Ansible meets CurseForge on Linux

If you want to play modern Minecraft ModPacks on CurseForge in Java on Linux, the Twitch Launcher for Windows is not very helpful.

But since the project artifacts are available for public download and the data format is pretty straightforward, it was not a big deal to script a download of all files. I have chosen an Ansible Playbook for this task.

Some experience with this method on different modpacks including upgrade shows, it’s best to assemble the artifacts in a separate folder, which can be copied to the .minecraft game folder simply using rsync.

Install Ansible

For this method you will first need an installation of the Python-based Automation Tool Ansible on your Linux box. But since we are doing this to play modpacks on Linux, the preparation of Ansible as valuable Add-On should be no big deal, see Installation Guide for details. Please prefer an up-to-date release 2.4+ and don’t rely on standard repositories of your distribution too strictly.

Lookup Project Details

Please begin with a visit on the Minecraft ModPack’s Files page at CurseForge resp. Feed the Beast. You will later need a meaningful PROJECT_NAME, the VERSION, the MD5 CHECKSUM and the DOWNLOAD_URL. The PROJECT_NAME is used for a dedicated folder in the local filesystem, so you can set this to something comfortable, even though I recommend a lowercase name without blanks.

Create your Ansible Playbook

Here is a template for CurseForge-PROJECT_NAME.yml in which you normally just need to set 4 variables pack_* on the top. You can also override the values on command line or in host variables, but we will assume, that the information from the previous step goes into the pack_* values.

---
- hosts: localhost

  vars:
# ModPack URL: https://minecraft.curseforge.com/projects/PROJECT_NAME
    pack_name: 'PROJECT_NAME'
    pack_url: 'DOWNLOAD_URL'
    pack_version: 'VERSION'
    pack_sum: 'md5:CHECKSUM'

    base: "{{playbook_dir}}/{{pack_name}}/dist"
    json: "{{playbook_dir}}/{{pack_name}}/manifest.json"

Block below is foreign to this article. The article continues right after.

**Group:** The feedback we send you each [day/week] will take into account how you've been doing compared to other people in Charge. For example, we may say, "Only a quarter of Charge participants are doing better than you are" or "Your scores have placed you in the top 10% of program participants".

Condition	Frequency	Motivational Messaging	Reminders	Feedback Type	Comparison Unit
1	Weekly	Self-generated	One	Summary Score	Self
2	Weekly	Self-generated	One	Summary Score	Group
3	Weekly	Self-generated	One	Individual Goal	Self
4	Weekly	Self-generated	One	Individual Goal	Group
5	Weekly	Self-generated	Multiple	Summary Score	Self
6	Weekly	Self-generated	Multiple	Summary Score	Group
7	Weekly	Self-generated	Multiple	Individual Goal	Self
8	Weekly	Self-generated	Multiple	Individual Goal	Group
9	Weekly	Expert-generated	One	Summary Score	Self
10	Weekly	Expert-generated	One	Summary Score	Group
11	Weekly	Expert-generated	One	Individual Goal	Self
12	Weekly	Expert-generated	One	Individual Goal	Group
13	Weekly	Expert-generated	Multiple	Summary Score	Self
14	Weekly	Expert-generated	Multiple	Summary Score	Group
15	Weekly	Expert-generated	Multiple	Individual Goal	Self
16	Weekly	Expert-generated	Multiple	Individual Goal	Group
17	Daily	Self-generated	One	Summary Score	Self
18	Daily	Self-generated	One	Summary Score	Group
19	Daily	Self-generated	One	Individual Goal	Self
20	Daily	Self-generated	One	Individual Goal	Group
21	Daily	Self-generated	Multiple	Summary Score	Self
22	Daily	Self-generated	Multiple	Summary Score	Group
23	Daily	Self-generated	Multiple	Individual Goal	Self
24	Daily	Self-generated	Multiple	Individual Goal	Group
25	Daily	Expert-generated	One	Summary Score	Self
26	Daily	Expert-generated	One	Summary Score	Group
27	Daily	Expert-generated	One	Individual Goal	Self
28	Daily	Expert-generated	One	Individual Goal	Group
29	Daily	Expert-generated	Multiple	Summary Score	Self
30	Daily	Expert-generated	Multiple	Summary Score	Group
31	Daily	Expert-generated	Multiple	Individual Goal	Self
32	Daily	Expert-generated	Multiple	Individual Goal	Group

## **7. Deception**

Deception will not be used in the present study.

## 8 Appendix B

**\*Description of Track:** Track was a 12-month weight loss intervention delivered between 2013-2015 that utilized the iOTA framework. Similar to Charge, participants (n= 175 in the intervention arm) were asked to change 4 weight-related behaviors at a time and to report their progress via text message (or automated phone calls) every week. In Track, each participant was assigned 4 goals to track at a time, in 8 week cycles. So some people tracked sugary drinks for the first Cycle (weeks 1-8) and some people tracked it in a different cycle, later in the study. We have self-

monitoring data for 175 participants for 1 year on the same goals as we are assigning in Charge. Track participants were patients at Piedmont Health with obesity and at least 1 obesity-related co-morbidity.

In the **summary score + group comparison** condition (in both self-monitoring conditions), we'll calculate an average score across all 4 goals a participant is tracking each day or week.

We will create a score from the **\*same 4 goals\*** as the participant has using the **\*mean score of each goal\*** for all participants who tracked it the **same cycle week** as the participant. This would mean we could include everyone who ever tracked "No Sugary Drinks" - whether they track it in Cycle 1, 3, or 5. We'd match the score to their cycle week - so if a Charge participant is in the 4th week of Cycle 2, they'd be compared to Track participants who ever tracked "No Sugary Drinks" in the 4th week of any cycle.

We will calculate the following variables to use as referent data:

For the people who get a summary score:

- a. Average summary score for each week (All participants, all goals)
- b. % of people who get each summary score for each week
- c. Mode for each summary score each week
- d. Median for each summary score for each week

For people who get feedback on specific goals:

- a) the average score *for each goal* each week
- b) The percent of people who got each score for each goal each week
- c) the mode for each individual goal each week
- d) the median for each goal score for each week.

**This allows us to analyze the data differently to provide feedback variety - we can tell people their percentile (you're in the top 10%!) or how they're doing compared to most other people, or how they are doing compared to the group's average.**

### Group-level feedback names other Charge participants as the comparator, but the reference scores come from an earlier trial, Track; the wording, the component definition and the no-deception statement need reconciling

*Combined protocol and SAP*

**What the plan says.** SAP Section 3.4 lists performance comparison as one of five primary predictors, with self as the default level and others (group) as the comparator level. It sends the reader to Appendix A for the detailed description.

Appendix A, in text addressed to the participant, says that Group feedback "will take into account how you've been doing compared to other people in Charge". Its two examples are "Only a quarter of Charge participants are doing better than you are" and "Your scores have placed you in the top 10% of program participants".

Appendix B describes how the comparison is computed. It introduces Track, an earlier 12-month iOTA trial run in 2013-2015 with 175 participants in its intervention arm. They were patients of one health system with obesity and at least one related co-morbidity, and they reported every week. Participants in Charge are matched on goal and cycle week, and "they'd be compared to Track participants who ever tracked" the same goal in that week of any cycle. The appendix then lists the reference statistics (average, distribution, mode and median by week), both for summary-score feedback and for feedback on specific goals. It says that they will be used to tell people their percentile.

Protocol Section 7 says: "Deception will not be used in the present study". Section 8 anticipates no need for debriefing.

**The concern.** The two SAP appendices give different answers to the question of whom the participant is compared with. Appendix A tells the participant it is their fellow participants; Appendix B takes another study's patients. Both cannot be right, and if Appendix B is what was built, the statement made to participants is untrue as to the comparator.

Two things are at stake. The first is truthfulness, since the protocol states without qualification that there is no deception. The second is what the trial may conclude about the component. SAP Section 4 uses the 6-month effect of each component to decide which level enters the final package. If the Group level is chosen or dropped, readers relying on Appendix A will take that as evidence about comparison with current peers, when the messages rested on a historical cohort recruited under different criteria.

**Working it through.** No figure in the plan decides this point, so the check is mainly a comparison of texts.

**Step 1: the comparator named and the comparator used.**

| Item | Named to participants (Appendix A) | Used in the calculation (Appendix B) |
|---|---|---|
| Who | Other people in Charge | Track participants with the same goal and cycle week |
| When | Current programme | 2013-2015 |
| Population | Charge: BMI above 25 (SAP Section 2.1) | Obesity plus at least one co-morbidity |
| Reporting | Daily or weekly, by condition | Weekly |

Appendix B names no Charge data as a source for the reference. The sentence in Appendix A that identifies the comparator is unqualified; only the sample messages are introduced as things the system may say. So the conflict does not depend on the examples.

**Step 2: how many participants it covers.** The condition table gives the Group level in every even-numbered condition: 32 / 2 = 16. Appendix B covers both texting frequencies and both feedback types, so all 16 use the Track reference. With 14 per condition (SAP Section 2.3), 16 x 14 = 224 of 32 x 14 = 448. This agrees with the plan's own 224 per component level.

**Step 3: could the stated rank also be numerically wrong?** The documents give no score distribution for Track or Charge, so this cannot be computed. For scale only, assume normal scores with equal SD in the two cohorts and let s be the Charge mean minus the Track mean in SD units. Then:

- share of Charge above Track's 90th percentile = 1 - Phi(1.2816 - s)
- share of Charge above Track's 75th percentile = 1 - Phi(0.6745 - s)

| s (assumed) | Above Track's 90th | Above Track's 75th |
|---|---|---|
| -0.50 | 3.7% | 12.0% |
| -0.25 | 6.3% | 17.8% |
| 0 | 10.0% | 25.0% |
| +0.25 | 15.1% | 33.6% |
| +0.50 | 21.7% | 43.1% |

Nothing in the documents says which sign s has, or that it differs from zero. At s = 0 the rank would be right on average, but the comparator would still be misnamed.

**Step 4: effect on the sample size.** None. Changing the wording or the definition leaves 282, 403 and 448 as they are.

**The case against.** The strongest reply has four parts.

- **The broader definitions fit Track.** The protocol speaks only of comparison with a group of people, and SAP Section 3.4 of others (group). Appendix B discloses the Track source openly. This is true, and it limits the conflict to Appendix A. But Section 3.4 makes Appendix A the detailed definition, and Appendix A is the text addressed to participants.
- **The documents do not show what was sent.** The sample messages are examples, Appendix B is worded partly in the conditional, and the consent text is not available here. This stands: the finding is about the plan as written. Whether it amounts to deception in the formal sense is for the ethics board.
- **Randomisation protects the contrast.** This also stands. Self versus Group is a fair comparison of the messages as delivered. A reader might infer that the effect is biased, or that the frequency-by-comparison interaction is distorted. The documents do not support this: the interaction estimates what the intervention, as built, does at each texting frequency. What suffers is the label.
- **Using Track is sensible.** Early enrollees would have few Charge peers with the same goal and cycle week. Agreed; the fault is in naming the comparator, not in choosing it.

copy: "{{playbook_dir}}/{{pack_name}}/overrides"
    manifest: "{{lookup('file', json)|from_json}}"

    skip_files: no
    skip_forge: no

  tasks:
  - block:
    # Download ModPack.
    - name: download pack
      get_url:
        url: "{{pack_url}}"
        dest: "{{playbook_dir}}/{{pack_name|default('pack')}}-{{pack_version|default('00')}}.zip"
        checksum: "{{pack_sum|default(omit)}}"
    # Directory for pack
    - name: directory pack
      file:
        path: "{{playbook_dir}}/{{pack_name|default('pack')}}-{{pack_version|default('00')}}"
        state: directory
    # Extract pack.
    - name: extract pack
      unarchive:
        src: "{{playbook_dir}}/{{pack_name|default('pack')}}-{{pack_version|default('00')}}.zip"
        dest: "{{playbook_dir}}/{{pack_name|default('pack')}}-{{pack_version|default('00')}}"
    - name: link pack
      file:
        src: "{{pack_name|default('pack')}}-{{pack_version|default('00')}}"
        path: "{{playbook_dir}}/{{pack_name|default('pack')}}"
        state: link
    when: pack_url is defined

  # Download mods' files from CurseForge.
  - name: create mods target
    file:
      path: "{{base}}/mods"
      state: directory
  - name: download file
    get_url:
      dest: "{{base}}/mods"
      url: "http://minecraft.curseforge.com/projects/{{item.projectID}}/files/{{item.fileID}}/download"
      force: no
    loop: "{{manifest.files}}"
    when: not skip_files

  # Override with files from ModPack.
  - name: check for files to copy
    local_action:
      module: stat
      path: "{{copy}}"
    register: stat_copy
  - name: sync files
    synchronize:
      dest: "{{base}}"
      src: "{{copy}}/"
    when: stat_copy.stat.exists

# Download Forge Installer in the recommended release.
- name: version for forge
  set_fact:
    forge_version: "{{manifest.minecraft.modLoaders[0].id|regex_replace('^forge-', '')}}"
  when: >-
    manifest.minecraft is defined and
    manifest.minecraft.modLoaders is defined and
    (manifest.minecraft.modLoaders[0].id|regex_search('^forge-') != None)
- name: download forge
  get_url:
    dest: "{{base}}/"
    url: "https://files.minecraftforge.net/maven/net/minecraftforge/forge/{{manifest.minecraft.version}}-{{forge_version}}/forge-{{manifest.minecraft.version}}-{{forge_version}}-installer.jar"
    force: no
  when: not skip_forge and forge_version is defined

Apply ansible-playbook CurseForge-PROJECT_NAME.yml on this Ansible Playbook to download the project file and extract it into a folder PROJECT_NAME-VERSION aside the playbook file. It reads files list in the manifest.json and downloads every entry, synchronizing the additional files in overrides to the destination. It finishes with a download of the recommended Forge Installer.